What makes a character funny? A quick wit? Robin Williams. A dry wit combined with a stiff uneasiness? Johnny Carson. Or is it the clown? Lucille Ball. The short answer is it’s all of them. Big help, right?
It comes down to four comic quality components, perspective, flaws, exaggeration and humanity. Yes, loyal readers there’s a list in your future.
1. Perspective: A comic character looks at the world through his own quirky lens. It’s the engine that drives his humor. The stronger the perspective the funnier he is. According to The Comic Toolbox, it’s a mathematical function you can actually graph. Don’t worry. We aren’t going to do any math. That is way too left-brained.
The great news is anything can be filtered through a comic perspective and any point of view. Some will be harder than others and some won’t work out the way you want. You’ll have misses and ho-hum outcomes, but the more you experiment, the better you get.
Examples of perspectives: Gracie Allen—innocence, Chevy Chase—bumbler, Lucy—clown.
2. Flaws: Every comic character has them. The best comic characters have their flaws and perspective at war. Flaws reflect their true nature, perspective is their fantasy self-image.
Flaws don’t have to be negative (Louie from Taxi was venal, corrupt, lecherous and mean-spirited). They can also be positive (Charlie Brown had a trusting nature.)
The flaws you choose open a gap between readers and character so that the character becomes the other guy and the reader feels comfortable enough to laugh at the other guy. Don’t distance your reader too much. They still have to care.
3. Exaggeration: Exaggerate and humor emerges. Take the movie “Up.” I took my son to it. I told him I had a kid, so I wouldn’t look silly going to kid movies. He informed me that ship had sailed since he was thirty. Then, of course, we went in to the whole grandchildren thing and we nearly missed the movie. Sigh. Anyway, the equation (Whoops, this sounds frighteningly like math and I promised no math.) looks like this. One sad grumpy old man plus a big developer who owns all the property around grumpy guy’s house (At this point it can go either way. A sad story of a man against big business. Not so funny.) plus a persistent Boy Scout in need of his last badge equals a trip to a hidden land and the acquisition of a misfit dog. Still no humor.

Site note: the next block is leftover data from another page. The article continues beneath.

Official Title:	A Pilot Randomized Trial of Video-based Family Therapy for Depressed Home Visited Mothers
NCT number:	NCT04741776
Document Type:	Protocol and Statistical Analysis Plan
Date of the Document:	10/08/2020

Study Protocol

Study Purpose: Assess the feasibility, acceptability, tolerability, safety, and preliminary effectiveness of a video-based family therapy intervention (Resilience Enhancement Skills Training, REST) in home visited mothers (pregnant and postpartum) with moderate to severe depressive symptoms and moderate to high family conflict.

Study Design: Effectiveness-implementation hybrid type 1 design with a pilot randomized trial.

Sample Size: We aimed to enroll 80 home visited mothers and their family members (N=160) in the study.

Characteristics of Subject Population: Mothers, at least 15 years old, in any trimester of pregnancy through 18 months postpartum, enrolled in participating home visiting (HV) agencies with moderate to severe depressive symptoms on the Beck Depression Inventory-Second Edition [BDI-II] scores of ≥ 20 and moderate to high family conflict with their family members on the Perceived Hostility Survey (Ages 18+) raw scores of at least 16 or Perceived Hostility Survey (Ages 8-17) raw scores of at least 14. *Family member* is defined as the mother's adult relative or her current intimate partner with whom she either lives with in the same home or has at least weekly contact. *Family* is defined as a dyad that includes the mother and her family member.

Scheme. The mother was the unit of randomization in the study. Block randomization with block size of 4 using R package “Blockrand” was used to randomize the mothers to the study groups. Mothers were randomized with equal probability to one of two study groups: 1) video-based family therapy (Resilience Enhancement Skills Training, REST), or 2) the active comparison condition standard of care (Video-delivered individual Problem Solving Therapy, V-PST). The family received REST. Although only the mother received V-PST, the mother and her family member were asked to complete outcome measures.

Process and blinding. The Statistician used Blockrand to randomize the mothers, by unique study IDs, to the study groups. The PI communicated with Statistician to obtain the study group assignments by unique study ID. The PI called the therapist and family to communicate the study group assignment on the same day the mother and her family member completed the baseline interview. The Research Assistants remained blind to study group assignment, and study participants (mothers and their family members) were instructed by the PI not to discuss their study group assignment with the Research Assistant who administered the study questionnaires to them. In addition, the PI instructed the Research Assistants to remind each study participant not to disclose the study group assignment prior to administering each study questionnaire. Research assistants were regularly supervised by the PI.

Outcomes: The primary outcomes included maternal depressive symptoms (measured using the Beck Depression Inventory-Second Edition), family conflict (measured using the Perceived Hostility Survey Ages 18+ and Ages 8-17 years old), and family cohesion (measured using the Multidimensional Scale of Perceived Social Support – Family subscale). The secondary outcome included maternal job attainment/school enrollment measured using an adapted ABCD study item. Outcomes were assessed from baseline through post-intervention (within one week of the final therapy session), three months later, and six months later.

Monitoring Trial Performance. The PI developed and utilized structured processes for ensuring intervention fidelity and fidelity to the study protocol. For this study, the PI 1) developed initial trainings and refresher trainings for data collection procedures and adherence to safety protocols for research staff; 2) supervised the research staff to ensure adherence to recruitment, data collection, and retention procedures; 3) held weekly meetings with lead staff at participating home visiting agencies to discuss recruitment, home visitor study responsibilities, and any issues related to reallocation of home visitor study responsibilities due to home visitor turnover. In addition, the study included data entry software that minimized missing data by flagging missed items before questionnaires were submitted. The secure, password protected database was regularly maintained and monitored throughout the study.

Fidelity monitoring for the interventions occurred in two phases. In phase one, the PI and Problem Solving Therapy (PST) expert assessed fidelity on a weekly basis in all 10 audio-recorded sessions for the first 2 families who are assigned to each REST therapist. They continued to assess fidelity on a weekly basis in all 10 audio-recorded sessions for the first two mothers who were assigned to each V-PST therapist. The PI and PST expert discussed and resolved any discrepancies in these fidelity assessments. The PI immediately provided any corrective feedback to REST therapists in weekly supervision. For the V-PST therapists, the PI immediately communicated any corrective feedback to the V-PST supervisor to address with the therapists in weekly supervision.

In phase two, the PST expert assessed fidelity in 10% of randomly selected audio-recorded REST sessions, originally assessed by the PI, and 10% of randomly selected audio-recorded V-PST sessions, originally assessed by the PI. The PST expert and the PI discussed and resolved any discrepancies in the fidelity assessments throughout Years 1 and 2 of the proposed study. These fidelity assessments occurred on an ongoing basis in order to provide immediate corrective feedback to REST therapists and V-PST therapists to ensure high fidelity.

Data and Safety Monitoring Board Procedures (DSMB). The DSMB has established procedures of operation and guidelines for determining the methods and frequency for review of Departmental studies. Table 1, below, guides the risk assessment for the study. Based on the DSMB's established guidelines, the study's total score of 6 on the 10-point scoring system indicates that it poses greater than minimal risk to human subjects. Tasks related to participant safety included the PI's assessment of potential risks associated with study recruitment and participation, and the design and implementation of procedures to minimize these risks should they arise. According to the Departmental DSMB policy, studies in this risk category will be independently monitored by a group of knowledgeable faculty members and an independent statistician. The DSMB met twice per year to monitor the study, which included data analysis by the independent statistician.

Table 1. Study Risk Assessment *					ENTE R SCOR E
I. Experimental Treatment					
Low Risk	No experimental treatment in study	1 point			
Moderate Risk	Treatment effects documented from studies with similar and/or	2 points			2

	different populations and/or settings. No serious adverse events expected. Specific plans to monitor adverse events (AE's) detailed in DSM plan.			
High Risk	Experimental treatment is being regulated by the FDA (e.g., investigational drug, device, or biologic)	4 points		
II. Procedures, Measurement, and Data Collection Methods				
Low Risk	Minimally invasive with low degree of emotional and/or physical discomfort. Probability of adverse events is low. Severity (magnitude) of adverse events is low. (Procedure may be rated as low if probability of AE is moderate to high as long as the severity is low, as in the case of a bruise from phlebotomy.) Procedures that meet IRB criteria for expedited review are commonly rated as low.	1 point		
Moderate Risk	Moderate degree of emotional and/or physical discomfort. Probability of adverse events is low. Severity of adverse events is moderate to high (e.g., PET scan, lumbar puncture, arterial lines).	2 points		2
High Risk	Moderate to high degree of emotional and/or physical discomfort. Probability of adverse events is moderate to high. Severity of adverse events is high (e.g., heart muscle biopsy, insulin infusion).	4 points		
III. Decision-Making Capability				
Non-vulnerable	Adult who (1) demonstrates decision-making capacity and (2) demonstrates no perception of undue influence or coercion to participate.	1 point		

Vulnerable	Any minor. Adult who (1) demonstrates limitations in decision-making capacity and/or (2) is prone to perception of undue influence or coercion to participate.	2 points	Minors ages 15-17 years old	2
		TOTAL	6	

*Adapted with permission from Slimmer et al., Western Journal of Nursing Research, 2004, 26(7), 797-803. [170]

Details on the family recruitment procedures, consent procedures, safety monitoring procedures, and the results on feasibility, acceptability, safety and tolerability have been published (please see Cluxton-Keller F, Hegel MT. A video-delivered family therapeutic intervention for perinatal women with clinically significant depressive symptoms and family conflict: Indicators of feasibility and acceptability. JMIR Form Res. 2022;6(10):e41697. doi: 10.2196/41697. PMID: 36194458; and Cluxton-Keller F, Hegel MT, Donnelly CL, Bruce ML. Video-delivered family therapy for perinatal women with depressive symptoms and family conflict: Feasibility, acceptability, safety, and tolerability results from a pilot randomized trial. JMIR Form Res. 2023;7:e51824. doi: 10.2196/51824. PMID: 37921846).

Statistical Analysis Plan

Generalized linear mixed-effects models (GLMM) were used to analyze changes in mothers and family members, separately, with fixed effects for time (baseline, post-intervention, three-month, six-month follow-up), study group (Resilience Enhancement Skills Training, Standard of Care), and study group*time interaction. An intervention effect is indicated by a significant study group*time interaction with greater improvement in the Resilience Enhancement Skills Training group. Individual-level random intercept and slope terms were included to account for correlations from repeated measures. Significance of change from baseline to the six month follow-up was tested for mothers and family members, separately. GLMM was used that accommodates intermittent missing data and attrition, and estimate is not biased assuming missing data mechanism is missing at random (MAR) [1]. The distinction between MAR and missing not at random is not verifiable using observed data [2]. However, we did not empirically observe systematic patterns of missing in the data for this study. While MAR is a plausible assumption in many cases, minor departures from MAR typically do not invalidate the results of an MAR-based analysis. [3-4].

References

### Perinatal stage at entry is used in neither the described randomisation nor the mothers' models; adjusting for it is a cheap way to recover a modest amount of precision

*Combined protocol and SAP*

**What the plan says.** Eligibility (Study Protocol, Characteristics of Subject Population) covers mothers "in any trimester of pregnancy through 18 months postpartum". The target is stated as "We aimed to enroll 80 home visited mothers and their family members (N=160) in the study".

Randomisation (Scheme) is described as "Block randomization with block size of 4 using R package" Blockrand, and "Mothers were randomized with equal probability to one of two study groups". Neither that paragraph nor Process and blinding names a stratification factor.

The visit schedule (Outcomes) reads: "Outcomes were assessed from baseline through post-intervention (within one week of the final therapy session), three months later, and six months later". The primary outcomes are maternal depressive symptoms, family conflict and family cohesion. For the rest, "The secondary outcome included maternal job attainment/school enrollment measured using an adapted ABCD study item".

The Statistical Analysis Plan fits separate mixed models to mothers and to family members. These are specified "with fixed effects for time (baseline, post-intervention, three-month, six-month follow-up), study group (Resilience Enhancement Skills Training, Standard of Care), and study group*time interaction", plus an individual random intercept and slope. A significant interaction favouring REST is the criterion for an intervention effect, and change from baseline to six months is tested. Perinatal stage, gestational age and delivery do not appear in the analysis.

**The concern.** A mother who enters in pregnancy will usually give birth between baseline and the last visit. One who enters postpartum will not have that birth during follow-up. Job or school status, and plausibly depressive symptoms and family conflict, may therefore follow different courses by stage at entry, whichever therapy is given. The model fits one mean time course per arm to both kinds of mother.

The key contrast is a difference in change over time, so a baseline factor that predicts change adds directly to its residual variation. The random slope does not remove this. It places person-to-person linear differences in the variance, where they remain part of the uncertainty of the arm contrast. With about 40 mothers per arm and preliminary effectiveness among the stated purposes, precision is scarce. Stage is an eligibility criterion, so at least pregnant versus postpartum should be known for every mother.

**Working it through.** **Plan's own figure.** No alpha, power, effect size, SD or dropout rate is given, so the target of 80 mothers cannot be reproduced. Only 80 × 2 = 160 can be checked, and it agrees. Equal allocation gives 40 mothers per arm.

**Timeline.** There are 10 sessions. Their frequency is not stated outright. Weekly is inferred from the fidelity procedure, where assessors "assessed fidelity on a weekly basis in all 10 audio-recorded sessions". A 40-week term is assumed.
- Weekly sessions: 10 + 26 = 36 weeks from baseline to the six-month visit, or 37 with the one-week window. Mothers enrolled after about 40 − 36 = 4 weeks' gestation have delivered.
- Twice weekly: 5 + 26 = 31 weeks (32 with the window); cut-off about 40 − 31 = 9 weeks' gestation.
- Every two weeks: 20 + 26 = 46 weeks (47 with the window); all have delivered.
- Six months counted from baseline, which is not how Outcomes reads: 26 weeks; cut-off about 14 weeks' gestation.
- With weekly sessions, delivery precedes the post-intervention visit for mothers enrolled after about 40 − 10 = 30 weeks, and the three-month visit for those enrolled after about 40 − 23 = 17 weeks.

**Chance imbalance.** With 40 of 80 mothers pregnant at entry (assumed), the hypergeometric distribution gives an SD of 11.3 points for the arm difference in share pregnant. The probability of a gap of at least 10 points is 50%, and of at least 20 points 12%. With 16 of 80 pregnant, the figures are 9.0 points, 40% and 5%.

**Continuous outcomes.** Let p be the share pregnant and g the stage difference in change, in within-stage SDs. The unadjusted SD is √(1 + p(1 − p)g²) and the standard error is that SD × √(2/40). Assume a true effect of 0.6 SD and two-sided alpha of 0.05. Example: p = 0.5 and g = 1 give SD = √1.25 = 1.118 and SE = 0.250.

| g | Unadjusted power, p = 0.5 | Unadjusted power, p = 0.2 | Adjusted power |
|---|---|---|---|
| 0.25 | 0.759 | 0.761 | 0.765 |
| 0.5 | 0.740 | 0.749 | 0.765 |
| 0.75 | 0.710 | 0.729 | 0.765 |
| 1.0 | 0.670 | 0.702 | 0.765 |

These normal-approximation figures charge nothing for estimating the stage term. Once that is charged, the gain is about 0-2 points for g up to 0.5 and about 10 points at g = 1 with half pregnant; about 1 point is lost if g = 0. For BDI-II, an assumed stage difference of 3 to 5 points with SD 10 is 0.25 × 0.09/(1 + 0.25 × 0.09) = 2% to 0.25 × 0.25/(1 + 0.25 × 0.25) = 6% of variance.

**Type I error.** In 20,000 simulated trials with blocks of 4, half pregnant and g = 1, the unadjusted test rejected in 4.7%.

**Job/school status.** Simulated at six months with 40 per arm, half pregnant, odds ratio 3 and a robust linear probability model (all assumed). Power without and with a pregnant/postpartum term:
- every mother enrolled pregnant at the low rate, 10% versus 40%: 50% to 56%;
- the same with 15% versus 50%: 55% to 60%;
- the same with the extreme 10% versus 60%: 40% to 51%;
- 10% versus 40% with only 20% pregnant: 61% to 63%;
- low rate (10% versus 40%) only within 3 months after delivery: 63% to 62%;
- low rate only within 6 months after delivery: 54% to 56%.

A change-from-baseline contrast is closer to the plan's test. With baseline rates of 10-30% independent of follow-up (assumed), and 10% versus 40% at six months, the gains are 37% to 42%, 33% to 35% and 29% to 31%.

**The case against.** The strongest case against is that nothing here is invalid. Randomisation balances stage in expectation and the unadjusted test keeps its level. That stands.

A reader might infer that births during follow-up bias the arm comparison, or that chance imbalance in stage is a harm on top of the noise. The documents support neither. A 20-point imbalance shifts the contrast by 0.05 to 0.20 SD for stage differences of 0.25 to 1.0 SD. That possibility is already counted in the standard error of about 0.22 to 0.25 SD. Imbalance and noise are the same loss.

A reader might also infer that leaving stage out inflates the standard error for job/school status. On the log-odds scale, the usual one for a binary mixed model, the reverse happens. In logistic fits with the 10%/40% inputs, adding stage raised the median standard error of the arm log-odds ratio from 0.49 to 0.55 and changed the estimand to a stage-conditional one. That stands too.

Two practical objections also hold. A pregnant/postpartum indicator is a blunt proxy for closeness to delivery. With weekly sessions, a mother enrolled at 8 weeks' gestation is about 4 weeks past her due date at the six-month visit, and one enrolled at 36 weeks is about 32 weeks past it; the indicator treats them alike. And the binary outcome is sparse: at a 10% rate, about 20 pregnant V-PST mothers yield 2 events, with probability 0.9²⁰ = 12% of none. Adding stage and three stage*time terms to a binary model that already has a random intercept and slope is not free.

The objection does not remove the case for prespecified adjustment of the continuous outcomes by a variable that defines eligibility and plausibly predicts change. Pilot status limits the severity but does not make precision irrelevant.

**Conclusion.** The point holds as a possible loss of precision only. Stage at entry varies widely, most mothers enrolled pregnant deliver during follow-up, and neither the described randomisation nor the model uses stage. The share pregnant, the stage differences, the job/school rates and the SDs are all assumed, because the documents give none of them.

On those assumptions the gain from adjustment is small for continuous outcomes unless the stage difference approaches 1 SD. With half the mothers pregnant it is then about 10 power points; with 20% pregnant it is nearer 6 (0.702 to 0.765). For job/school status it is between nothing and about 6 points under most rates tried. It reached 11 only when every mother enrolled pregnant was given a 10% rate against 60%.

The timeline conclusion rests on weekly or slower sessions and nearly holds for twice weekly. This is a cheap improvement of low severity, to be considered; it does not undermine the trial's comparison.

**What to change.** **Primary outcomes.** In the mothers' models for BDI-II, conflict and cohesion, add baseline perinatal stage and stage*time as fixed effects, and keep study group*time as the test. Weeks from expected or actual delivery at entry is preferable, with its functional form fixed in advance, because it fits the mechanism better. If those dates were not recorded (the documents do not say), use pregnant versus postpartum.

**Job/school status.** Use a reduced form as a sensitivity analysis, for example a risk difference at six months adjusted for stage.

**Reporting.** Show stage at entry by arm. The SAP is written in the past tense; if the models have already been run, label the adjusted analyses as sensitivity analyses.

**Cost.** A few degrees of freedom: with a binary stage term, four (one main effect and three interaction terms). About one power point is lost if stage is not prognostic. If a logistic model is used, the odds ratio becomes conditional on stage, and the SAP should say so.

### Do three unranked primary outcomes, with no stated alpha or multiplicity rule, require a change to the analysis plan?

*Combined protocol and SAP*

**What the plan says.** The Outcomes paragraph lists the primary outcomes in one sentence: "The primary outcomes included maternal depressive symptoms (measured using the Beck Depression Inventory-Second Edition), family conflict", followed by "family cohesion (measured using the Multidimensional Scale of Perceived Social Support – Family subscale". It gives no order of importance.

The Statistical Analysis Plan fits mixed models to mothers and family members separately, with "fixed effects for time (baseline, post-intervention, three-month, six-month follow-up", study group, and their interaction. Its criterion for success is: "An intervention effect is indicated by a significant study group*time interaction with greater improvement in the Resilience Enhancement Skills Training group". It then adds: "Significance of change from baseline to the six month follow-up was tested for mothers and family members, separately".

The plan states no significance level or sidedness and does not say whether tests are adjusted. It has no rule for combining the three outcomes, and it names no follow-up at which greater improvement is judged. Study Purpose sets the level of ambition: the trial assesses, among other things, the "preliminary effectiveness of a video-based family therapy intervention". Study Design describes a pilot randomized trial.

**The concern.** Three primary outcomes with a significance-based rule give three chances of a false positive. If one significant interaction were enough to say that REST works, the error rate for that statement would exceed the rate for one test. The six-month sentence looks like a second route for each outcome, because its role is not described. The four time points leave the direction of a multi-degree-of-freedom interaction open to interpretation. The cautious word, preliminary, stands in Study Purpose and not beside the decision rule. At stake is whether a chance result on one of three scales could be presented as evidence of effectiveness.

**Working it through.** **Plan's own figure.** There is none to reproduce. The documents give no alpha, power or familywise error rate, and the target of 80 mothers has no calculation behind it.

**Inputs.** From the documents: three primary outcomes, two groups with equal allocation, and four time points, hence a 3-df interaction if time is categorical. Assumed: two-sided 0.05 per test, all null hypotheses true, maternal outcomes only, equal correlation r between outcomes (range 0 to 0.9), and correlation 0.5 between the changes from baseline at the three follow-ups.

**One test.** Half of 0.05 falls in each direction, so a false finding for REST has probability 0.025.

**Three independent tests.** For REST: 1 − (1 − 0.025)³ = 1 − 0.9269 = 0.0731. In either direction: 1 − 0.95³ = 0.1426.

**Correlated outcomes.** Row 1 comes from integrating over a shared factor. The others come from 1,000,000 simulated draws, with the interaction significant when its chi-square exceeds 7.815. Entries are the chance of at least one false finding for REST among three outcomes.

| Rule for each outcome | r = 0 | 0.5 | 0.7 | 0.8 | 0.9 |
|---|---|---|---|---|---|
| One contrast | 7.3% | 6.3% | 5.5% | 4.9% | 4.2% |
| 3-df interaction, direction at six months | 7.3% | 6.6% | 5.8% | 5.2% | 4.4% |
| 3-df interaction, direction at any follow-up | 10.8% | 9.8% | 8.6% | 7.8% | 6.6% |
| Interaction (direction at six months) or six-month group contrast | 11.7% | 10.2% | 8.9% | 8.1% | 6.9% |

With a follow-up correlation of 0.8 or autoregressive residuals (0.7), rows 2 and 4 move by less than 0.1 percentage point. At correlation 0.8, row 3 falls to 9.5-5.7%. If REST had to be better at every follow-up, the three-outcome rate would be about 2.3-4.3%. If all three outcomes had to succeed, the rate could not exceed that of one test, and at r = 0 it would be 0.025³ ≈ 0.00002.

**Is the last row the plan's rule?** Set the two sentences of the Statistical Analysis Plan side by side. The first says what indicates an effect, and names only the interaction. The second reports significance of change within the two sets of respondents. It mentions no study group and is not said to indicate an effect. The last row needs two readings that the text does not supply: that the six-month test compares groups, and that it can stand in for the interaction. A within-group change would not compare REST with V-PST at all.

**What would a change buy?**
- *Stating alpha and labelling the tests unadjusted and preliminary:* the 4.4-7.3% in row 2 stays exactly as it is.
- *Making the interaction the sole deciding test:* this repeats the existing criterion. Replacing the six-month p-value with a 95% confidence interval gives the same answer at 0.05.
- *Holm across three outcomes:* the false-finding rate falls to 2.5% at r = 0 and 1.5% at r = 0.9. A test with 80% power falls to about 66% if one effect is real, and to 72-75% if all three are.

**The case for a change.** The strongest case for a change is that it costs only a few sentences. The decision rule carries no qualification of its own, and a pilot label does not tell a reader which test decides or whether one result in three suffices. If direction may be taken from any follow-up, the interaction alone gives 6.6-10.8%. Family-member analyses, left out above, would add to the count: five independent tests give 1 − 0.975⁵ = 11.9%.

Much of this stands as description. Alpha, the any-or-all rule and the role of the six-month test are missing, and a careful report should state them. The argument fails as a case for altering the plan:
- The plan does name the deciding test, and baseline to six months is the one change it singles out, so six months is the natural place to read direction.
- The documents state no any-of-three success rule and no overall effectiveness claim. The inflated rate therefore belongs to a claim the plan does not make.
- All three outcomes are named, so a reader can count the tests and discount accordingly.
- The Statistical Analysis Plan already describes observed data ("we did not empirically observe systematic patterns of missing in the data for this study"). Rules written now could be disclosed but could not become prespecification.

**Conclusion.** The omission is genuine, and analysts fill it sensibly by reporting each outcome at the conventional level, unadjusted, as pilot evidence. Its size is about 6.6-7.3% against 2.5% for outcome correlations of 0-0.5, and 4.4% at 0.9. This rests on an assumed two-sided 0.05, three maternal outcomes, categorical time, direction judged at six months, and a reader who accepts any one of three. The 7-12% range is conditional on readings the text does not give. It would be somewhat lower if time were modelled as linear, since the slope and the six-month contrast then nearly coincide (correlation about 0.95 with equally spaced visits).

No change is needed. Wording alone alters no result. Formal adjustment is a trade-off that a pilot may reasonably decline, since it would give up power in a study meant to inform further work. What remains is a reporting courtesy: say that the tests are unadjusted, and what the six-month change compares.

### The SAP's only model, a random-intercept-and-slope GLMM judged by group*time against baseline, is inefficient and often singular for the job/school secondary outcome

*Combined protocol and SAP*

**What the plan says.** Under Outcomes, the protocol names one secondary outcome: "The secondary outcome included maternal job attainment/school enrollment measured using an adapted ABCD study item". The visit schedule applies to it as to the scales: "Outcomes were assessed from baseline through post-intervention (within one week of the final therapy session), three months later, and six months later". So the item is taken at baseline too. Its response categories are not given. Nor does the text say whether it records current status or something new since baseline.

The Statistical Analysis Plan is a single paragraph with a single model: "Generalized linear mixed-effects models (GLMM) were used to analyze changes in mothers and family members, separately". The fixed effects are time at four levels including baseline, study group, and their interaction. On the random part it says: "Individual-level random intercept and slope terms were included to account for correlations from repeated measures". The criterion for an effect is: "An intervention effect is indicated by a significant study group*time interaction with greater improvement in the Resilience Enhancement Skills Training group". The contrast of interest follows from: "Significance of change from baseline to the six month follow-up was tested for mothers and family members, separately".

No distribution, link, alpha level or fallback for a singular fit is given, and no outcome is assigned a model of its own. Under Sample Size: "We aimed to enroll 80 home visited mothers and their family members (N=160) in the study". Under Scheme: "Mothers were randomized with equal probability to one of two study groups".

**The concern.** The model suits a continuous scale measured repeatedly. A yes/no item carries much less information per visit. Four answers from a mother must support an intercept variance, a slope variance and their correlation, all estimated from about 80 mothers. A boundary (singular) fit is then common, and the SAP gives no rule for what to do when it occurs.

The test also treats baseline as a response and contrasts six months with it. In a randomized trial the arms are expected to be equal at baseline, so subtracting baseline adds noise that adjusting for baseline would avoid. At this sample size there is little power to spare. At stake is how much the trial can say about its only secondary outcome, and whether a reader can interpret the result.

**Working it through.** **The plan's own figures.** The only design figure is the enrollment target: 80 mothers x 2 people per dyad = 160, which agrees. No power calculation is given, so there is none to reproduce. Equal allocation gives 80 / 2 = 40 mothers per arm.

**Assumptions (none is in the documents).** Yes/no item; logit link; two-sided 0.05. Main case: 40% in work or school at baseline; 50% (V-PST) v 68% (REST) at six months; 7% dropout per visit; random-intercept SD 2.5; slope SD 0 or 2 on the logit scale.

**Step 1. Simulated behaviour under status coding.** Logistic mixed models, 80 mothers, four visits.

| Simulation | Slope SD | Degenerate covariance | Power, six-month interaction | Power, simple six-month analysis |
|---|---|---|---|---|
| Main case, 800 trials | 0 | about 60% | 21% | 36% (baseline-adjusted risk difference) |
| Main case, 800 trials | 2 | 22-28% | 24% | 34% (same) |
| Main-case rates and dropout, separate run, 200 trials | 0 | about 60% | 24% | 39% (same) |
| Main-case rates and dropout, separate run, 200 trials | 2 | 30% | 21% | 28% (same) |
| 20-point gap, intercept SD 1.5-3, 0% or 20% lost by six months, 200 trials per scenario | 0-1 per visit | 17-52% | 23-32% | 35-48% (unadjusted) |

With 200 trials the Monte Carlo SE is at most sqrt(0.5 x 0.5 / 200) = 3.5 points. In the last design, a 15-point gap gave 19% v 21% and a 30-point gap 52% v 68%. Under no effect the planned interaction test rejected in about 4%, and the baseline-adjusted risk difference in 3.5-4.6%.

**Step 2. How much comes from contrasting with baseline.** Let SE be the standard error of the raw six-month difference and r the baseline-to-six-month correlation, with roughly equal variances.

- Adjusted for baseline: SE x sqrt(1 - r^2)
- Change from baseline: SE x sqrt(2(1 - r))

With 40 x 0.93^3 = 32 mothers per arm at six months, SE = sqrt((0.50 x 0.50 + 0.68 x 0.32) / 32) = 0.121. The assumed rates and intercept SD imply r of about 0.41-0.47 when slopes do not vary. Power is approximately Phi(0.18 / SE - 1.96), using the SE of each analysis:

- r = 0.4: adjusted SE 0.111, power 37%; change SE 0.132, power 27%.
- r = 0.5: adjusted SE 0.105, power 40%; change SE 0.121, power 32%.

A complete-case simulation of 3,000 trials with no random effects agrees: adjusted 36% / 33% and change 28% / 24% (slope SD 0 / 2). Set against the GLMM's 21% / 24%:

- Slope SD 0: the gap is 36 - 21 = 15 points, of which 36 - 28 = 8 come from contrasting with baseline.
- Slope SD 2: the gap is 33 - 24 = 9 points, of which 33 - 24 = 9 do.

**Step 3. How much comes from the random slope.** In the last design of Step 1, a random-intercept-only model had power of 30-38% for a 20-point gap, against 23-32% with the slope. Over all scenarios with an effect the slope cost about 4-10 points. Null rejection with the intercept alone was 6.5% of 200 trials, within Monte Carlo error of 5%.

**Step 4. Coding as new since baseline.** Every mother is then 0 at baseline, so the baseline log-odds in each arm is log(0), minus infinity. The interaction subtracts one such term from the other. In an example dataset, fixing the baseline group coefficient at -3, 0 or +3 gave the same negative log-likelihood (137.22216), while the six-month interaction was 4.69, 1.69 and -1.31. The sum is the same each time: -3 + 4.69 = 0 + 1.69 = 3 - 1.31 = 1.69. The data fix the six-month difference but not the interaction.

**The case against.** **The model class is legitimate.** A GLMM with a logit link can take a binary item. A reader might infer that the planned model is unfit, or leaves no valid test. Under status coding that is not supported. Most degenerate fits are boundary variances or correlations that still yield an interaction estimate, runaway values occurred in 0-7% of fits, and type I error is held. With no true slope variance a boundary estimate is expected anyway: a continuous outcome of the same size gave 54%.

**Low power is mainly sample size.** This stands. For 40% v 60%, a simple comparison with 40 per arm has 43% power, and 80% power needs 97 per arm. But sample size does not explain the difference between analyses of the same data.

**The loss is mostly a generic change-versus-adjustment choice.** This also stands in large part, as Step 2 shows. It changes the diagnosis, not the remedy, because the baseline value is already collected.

But if you exaggerate the perspective, humor emerges. Sad at the loss of his wife, the old man decides to tie a boatload of balloons to his house and float away. He doesn’t count on being the target of the plucky kid. The odd pair float away to an island full of talking dogs and their evil leader. Voila, you’ve got adventure and humor.
The key is to exaggerate events and perspective up to an illogical level, but not to the status of ridiculous. Watch for that red line.
4. Humanity: The reader has to like your character. You’ve used flaws to put a gap between the reader and the comic character. Now I’m going to ask you to build a bridge over that gap. If your reader is going to stay with you, they have to care. They have to know that the comic character will do the right thing in the end. But that isn’t enough. You can’t just plop something in It must be integral to the character.
One great example is Robin Williams as Mork. His innocence creates distance and closeness.
Start building a library of the above characteristics. Notice how nearly all jokes or funny situations are a function of someone’s comic perspective.
What makes you laugh?